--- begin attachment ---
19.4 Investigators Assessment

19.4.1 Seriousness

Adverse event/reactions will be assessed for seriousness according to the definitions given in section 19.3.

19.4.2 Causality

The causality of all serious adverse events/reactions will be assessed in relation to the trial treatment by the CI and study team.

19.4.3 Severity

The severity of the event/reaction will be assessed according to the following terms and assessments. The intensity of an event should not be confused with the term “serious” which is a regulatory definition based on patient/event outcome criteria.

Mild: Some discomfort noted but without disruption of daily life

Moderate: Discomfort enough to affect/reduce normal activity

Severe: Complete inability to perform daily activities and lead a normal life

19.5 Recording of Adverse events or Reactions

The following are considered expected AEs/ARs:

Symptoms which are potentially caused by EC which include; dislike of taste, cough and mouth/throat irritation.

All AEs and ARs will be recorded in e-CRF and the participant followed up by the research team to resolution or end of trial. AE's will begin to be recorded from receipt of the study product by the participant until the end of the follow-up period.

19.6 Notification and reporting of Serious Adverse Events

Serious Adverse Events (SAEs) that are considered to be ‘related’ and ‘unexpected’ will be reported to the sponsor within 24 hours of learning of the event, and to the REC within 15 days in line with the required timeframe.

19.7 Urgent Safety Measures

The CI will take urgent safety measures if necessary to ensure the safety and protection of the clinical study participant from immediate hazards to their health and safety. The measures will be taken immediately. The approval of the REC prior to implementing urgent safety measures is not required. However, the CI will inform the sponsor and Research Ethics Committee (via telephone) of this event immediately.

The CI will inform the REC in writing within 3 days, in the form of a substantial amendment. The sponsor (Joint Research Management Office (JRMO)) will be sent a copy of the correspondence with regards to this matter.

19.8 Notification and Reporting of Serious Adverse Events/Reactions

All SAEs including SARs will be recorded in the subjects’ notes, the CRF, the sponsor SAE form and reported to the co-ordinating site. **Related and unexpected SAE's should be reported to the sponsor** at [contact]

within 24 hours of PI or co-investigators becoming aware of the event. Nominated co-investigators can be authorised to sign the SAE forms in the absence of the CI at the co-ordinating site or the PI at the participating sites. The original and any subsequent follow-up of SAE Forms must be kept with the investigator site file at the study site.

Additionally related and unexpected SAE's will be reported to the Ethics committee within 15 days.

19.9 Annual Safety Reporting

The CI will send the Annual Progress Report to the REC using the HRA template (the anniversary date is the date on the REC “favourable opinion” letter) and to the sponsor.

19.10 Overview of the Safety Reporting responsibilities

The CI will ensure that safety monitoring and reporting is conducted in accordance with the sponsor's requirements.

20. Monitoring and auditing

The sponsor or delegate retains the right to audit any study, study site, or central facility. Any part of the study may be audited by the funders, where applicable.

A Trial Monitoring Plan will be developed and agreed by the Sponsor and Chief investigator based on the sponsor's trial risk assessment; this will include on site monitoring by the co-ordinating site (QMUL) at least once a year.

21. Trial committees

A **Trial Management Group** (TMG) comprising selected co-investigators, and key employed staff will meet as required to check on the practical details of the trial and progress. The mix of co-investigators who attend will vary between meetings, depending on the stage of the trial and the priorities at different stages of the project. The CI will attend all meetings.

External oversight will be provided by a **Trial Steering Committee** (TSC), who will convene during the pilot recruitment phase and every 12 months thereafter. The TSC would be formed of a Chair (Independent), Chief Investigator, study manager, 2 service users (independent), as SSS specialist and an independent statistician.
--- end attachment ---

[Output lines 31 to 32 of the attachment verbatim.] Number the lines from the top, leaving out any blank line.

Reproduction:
21. Trial committees

A **Trial Management Group** (TMG) comprising selected co-investigators, and key employed staff will meet as required to check on the practical details of the trial and progress. The mix of co-investigators who attend will vary between meetings, depending on the stage of the trial and the priorities at different stages of the project. The CI will attend all meetings.